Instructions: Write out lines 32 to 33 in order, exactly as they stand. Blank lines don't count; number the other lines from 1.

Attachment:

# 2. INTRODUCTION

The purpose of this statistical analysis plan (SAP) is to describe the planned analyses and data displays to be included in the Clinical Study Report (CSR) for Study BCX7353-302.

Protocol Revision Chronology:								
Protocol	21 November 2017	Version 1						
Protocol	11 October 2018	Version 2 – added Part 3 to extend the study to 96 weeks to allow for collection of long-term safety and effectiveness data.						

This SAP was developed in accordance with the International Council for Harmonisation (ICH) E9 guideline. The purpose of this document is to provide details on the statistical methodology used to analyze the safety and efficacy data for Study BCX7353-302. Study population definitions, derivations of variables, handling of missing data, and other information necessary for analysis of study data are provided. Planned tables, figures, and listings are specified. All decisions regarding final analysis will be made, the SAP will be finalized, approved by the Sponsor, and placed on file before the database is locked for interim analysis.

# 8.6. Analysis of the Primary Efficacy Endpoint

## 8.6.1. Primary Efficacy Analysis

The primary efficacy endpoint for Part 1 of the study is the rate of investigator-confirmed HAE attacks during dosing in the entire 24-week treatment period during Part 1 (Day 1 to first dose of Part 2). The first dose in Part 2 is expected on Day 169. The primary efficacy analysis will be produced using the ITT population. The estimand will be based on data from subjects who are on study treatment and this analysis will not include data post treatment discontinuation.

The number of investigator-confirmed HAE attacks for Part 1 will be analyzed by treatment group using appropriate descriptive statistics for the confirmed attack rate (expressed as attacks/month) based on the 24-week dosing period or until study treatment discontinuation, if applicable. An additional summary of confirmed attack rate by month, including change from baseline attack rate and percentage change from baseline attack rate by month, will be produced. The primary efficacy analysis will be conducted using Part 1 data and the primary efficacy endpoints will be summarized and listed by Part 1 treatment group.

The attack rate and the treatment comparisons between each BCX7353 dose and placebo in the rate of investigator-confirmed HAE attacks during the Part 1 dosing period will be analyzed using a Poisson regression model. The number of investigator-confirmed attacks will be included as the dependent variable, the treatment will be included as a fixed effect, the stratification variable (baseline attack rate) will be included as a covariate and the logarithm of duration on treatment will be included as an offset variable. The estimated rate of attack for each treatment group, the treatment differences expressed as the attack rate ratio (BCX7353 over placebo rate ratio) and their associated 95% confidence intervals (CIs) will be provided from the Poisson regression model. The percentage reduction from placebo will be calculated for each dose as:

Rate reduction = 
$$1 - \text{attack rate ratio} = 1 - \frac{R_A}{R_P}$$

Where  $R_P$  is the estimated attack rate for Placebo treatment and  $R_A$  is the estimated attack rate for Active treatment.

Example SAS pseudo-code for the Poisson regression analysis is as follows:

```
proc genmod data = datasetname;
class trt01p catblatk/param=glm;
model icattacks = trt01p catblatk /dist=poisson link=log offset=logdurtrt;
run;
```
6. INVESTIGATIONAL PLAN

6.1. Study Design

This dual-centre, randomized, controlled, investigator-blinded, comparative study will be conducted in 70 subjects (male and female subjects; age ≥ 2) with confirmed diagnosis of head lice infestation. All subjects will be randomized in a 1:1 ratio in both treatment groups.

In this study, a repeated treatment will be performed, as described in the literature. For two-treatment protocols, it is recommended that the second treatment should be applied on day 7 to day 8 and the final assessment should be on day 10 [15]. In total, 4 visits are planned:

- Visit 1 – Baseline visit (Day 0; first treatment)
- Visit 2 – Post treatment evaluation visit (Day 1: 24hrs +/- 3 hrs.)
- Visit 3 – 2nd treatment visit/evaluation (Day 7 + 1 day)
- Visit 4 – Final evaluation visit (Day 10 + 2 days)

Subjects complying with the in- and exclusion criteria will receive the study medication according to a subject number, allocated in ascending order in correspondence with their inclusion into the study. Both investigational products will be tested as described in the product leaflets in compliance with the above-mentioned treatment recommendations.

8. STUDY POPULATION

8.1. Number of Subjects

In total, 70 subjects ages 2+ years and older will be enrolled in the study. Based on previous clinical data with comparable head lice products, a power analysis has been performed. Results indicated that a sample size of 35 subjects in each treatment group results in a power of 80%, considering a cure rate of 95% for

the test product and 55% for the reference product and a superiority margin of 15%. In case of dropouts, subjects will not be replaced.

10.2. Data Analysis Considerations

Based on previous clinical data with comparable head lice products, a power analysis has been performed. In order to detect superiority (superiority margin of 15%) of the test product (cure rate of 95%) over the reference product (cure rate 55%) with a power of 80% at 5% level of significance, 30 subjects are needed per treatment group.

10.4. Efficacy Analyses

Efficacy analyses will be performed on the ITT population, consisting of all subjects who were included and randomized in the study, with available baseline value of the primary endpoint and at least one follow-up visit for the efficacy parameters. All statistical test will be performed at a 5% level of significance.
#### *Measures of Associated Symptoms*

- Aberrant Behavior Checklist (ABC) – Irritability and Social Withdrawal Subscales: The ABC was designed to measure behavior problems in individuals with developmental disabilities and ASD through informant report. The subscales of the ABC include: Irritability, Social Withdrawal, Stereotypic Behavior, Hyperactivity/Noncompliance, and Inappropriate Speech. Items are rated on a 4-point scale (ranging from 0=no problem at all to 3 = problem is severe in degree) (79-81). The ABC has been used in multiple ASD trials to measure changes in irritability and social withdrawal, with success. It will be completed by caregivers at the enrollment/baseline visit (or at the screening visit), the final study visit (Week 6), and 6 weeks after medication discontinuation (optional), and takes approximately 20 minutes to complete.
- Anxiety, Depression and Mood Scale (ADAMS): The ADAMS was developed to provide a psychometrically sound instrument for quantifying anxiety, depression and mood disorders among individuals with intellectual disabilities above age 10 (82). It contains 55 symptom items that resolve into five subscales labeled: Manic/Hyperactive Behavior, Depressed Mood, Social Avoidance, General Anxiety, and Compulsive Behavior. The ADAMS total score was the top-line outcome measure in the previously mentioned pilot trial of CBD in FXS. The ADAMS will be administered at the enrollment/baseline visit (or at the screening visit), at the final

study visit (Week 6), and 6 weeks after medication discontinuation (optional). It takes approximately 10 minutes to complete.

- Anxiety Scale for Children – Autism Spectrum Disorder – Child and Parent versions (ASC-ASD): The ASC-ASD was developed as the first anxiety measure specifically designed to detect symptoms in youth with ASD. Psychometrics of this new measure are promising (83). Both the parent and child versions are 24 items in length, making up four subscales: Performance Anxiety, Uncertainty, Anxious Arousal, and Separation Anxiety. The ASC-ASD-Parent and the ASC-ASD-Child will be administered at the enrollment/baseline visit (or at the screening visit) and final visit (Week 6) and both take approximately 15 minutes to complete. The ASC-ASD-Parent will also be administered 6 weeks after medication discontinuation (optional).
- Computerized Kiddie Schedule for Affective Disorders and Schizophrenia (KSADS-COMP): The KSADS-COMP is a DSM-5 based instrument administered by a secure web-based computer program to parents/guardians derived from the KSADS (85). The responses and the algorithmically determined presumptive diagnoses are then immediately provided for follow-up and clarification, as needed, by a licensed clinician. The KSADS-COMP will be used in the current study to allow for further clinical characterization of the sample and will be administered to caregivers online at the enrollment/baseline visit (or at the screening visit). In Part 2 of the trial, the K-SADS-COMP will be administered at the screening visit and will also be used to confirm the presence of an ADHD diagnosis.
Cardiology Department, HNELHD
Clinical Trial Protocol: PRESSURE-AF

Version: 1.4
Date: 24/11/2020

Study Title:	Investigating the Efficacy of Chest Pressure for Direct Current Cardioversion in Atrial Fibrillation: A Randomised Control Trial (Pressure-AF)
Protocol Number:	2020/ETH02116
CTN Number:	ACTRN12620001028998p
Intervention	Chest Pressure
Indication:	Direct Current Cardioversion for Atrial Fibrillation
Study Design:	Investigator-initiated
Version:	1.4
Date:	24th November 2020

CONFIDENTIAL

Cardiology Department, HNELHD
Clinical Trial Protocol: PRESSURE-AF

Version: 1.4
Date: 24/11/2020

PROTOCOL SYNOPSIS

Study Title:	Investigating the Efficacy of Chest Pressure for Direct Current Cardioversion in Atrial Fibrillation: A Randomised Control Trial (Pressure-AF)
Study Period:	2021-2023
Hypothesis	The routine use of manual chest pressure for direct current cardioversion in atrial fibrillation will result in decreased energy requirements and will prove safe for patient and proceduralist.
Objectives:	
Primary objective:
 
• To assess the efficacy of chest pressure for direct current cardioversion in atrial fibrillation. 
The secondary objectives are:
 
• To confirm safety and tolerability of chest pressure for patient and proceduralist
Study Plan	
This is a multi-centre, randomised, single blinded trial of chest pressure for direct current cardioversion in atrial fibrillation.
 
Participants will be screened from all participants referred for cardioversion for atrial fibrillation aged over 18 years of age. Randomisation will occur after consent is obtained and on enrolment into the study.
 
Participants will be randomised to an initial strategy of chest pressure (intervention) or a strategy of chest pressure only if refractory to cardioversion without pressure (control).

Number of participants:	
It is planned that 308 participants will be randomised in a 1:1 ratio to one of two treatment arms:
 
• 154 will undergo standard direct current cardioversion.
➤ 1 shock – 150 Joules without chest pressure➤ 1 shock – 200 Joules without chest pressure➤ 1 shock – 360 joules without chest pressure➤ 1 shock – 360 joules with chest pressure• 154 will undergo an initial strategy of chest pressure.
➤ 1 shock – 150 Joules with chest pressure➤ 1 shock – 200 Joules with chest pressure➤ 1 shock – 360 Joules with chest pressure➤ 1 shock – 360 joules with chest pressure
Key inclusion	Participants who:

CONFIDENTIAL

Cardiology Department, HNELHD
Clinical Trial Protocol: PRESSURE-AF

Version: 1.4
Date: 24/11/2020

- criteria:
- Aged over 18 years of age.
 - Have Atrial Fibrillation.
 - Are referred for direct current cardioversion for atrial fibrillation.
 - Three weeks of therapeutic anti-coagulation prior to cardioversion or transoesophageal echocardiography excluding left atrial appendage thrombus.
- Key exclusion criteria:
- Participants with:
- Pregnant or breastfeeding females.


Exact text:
8.1. Number of Subjects

In total, 70 subjects ages 2+ years and older will be enrolled in the study. Based on previous clinical data with comparable head lice products, a power analysis has been performed. Results indicated that a sample size of 35 subjects in each treatment group results in a power of 80%, considering a cure rate of 95% for